Discontent has been brewing amongst the farmers for some time now and there are visible manifestations of this in primarily agrarian areas. “If we don’t sell our crops we have no money, what will we do with our crops, let them stand in our fields?” Money or not, the promise of it is enough. Agrarian unrest has been on the rise in most parts of the country in the past year. There had been a sharp increase of 327 percent in the number of agrarian riots recorded in the year 2015. 

What this number has brought to light is the serious agrarian distress crippling the countryside which has been augmented by two years of drought, fluctuating prices of vegetables and the rising prices of essential goods . In any case, money had become dearer in many parts, and with this move even what little was left has vanished. The distress had metamorphosized into small agitations, that slowly but surely are on the rise.


In Uttar Pradesh, cities like Meerut, Mathura and others, much like in the rest of the country, have slowly been witness to a growing number of minor outbursts and clashes between the police and the general public standing in lines at the banks. Videos and news reports show groups of people jostling vigorously and trying to make a dash for their own cash. 


On the other hand Baghpat, Baraut and other surrounding villages have been relatively peaceful, stoically braving the onslaught of demonetisation. Many of the farmers who sell their crops to Malakpur mill, until recently, had not been paid their wages for nearly thirteen months. Yet, they are not motivated to agitate. Perhaps the futility of agitation is not lost on them. Many ask to what end, “We must sell our crops otherwise we suffer greater losses, it is the hope of payment that keeps us going.” It is the hope of future money that is keeping them quiet. According to them, they have collectively braved many a crisis. What is one more they ask? In recent times the money owed to them seems to be coming back, “Aren’t we getting the 2.5 lakhs that was due to us,” one farmer questions the group.


Dinesh Kumar Vashisht, the Station Incharge at Chhaprauli Police Station, sought to explain the reasons for the peace and quiet in Chhaprauli, “If there are banks with a lot of account holders and that much money to dispense there is going to be a problem”. “We have forty-five officers here and the rate of crime isn’t much and since demonetisation no real riots or unrest has taken place. We are told to be vigilant on Mondays and anyway the police officer have duties at banks. Sugarcane is a crop with a three year-long gestation period, and many of the farmers will use the same seeds that they have had from previous years. The area of land where wheat is cultivated is very little; so these farmers seem to be cut off from the larger mess,” he said. “Over and above that we have twelve banks for twenty-seven villages, that number of banks is more than enough.” On being asked whether the robberies, theft or local agitations have increased he replied, “This area is not integrated into the larger economy, money is not an important factor, if there is a shortage they borrow.”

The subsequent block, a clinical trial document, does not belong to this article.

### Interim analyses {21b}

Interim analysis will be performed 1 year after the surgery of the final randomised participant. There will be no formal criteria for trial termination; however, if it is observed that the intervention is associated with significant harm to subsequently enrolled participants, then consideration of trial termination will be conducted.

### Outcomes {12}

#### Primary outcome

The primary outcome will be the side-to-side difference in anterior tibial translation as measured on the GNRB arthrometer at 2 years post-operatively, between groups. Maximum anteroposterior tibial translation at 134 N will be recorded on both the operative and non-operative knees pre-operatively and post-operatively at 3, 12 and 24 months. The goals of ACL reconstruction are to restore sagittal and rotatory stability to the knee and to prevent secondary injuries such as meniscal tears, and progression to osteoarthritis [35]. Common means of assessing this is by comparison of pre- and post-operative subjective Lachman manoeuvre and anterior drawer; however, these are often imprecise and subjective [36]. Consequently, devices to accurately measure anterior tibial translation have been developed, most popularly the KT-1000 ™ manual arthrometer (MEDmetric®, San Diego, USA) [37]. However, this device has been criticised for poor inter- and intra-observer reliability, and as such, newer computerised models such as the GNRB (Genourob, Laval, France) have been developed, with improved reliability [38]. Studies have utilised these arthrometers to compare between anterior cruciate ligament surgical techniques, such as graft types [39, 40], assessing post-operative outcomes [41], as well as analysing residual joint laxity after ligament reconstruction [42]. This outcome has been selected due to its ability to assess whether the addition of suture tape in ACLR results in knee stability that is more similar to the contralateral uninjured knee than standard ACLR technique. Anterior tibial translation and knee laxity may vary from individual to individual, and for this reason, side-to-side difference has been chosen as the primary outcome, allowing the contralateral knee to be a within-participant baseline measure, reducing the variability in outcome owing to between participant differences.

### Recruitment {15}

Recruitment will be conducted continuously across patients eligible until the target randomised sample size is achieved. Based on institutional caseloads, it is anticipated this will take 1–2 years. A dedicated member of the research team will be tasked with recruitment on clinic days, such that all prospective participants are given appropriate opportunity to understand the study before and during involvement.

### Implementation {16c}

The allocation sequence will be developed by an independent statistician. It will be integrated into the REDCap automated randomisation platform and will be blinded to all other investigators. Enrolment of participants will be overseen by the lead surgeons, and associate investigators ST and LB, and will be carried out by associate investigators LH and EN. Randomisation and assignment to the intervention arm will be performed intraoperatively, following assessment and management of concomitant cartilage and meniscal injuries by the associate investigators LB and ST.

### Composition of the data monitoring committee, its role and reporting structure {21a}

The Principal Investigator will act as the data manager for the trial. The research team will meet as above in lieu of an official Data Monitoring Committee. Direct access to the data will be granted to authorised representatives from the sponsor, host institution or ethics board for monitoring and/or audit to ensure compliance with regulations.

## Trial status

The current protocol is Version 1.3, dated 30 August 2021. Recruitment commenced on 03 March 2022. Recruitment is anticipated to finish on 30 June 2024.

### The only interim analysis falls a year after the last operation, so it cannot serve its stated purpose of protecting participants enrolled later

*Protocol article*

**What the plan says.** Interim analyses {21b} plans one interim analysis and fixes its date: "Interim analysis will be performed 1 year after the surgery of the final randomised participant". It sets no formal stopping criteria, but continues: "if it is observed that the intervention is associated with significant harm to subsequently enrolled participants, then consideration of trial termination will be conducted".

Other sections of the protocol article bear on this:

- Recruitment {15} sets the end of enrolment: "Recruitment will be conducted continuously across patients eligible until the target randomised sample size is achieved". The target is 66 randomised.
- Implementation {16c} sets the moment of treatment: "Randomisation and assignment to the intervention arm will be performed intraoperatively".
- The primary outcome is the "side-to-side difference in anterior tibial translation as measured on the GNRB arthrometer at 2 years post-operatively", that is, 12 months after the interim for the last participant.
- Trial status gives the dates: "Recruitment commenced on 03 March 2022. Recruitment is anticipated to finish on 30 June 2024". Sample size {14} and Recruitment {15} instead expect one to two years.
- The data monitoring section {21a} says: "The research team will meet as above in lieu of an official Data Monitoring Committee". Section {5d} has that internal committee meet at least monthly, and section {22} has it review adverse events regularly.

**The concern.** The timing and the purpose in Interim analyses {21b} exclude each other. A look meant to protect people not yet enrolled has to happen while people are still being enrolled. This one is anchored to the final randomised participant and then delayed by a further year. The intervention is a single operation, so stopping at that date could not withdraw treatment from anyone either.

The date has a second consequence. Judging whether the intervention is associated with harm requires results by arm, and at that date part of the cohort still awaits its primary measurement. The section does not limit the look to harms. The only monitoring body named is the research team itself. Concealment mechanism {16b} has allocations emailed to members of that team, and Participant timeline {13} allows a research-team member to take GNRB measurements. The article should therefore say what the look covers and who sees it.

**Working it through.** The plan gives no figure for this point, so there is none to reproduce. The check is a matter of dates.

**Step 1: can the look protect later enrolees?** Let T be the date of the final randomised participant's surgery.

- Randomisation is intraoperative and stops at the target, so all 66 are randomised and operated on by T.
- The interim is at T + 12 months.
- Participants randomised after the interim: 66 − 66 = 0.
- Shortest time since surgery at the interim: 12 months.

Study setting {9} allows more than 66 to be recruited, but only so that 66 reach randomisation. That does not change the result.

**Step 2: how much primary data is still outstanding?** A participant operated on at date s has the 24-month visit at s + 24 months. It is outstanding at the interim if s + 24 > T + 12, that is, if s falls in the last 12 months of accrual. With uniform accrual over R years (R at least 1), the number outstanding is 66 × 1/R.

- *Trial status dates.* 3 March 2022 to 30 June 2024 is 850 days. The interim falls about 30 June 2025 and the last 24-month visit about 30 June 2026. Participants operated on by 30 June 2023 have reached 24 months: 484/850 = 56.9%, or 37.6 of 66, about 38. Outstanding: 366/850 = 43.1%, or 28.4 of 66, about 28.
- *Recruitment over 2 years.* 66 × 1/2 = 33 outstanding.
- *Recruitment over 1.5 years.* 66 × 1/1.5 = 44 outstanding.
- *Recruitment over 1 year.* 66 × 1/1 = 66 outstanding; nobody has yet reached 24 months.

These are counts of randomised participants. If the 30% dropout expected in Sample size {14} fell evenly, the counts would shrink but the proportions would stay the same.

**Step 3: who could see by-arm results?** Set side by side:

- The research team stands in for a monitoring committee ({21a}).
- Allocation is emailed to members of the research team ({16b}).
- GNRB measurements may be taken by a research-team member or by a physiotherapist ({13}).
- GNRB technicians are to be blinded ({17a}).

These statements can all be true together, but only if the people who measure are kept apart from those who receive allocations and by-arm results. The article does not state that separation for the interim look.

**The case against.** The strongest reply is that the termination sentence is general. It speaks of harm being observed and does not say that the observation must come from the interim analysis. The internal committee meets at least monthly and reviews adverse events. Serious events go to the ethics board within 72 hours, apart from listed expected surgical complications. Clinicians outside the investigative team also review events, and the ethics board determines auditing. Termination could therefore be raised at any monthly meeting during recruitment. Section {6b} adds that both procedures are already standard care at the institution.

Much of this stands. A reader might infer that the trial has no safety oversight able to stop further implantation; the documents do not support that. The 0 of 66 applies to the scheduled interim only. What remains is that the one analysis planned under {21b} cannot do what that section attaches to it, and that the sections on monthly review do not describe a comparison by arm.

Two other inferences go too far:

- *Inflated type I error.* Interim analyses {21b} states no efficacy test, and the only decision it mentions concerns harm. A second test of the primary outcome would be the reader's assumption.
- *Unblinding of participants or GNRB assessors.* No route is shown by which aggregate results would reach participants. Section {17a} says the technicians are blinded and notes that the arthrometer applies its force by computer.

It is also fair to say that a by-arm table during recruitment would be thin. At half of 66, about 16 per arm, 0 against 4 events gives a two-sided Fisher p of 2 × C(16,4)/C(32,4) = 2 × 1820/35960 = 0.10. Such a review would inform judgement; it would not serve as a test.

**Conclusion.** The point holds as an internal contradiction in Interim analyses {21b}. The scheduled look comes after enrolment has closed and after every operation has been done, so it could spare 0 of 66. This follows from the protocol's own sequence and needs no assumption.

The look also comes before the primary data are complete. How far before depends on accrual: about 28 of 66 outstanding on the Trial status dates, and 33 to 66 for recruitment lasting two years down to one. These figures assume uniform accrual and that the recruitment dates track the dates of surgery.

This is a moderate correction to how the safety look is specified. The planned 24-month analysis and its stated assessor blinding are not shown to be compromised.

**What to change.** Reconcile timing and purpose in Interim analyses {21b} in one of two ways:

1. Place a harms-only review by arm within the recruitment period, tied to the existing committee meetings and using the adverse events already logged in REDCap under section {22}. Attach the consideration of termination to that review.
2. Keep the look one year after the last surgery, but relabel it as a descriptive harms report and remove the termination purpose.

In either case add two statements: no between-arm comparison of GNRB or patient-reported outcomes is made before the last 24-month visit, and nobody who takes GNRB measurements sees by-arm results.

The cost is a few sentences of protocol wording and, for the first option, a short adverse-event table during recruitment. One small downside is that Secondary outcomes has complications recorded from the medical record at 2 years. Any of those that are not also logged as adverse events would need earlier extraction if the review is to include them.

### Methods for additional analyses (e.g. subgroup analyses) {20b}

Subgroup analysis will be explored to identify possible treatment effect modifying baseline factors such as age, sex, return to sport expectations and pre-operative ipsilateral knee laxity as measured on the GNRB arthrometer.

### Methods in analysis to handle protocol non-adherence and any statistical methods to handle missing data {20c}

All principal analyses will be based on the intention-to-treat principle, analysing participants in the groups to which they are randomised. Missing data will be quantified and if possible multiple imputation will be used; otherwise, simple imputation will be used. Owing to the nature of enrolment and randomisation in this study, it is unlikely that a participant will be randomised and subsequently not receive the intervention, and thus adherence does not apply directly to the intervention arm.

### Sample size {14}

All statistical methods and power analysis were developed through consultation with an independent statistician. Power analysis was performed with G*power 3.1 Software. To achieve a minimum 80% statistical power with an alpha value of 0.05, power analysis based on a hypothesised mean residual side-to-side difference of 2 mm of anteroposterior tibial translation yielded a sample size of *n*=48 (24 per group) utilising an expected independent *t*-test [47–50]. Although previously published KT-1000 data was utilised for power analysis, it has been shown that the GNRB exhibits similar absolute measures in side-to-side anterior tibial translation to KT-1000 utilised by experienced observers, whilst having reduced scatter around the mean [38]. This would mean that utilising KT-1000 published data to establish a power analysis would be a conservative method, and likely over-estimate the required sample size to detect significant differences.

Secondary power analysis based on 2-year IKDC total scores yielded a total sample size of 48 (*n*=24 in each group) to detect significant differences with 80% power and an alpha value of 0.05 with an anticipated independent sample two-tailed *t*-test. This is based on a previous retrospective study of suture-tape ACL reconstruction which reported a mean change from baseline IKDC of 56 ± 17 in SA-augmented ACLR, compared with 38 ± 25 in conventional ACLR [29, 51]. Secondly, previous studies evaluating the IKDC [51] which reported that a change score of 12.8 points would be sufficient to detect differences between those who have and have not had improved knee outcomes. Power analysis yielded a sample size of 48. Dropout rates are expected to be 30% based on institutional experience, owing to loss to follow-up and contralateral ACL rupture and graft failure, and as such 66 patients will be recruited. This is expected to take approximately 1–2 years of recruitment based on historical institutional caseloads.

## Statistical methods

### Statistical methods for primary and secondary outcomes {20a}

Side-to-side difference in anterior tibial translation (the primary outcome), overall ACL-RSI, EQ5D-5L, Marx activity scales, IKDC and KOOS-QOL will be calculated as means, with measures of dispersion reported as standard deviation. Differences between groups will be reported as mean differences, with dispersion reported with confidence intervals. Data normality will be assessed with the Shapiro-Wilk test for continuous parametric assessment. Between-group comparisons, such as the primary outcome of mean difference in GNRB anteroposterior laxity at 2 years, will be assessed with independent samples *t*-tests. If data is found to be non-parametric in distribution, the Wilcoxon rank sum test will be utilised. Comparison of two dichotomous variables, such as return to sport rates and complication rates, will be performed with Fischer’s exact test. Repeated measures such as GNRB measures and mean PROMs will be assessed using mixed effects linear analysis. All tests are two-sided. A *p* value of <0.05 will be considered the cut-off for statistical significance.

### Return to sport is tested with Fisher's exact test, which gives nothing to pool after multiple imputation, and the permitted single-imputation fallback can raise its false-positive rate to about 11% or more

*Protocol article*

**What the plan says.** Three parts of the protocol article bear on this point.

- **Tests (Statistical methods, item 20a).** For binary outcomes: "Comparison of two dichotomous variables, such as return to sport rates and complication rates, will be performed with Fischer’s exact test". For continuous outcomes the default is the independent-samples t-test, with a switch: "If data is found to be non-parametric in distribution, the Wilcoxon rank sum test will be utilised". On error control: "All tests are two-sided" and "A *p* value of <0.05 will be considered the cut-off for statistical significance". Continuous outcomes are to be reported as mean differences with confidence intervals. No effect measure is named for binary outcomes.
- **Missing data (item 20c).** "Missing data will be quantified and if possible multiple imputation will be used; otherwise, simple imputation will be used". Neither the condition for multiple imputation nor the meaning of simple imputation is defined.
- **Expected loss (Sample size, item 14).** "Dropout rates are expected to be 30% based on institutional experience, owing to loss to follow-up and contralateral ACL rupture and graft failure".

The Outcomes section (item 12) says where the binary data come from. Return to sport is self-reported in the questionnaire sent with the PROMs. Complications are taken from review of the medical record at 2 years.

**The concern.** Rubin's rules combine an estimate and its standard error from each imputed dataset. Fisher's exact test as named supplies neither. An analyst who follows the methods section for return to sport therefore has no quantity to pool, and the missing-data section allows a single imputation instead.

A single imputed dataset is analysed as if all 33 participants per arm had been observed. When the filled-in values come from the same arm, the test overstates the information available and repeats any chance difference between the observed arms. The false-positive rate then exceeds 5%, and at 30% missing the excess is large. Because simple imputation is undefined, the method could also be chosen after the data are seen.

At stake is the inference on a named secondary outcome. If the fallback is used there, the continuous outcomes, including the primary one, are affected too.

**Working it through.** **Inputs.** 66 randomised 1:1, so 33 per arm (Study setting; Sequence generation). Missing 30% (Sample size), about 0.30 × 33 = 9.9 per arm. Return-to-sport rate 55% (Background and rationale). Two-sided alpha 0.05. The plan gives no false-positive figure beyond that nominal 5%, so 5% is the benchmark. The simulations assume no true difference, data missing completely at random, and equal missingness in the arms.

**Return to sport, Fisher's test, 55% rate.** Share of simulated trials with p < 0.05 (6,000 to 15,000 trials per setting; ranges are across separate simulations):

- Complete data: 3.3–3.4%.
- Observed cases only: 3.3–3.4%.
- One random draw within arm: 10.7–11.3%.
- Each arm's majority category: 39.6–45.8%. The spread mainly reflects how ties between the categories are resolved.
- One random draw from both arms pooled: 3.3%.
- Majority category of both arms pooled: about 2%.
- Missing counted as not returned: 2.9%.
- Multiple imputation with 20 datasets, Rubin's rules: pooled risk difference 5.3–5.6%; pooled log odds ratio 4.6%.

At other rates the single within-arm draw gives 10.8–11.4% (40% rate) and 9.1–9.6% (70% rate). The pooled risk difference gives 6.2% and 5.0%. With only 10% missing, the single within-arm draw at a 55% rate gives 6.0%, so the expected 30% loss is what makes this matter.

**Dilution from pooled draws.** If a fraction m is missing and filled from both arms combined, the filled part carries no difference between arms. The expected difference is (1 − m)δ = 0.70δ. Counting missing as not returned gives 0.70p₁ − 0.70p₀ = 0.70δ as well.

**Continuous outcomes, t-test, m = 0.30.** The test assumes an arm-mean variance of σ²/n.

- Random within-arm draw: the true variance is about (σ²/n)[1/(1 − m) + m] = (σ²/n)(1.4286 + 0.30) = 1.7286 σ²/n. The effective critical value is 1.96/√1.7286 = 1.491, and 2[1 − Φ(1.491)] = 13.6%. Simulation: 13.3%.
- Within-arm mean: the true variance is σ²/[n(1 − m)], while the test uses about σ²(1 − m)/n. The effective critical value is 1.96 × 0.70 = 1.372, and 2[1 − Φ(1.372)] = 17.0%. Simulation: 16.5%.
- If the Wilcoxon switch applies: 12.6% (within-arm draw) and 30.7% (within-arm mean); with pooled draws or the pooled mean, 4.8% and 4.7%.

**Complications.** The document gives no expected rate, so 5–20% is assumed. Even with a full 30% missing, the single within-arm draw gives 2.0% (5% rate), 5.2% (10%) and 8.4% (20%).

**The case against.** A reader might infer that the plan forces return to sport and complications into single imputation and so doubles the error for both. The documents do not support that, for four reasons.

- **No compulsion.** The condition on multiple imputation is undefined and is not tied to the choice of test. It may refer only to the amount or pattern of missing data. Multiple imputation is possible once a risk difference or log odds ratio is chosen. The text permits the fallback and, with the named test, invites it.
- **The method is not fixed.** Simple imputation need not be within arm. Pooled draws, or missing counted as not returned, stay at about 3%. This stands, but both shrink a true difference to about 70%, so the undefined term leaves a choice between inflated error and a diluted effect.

Baghpat which is a Jat-dominated district is comparatively affluent, because it has over time reaped the rewards of the green revolution. In 2014, there was a major swing of the vote towards the BJP and this time however, while there haven’t been conflagrations in the belt like other cities, the farmers are sceptical about their vote and many say that they will not vote for the saffron party and the PM in the upcoming elections as a sign of protest. Singalling what can be a considered a return for normalcy in the local politics. Whoever gets the vote will have to deal with the aftereffects of PM Narendra Modi's foray into playing Marx.


Abeer Kapoor is a reporter, data visualiser and his interests are agrarian issues, politics and foreign policy. He has a masters in development studies and loves food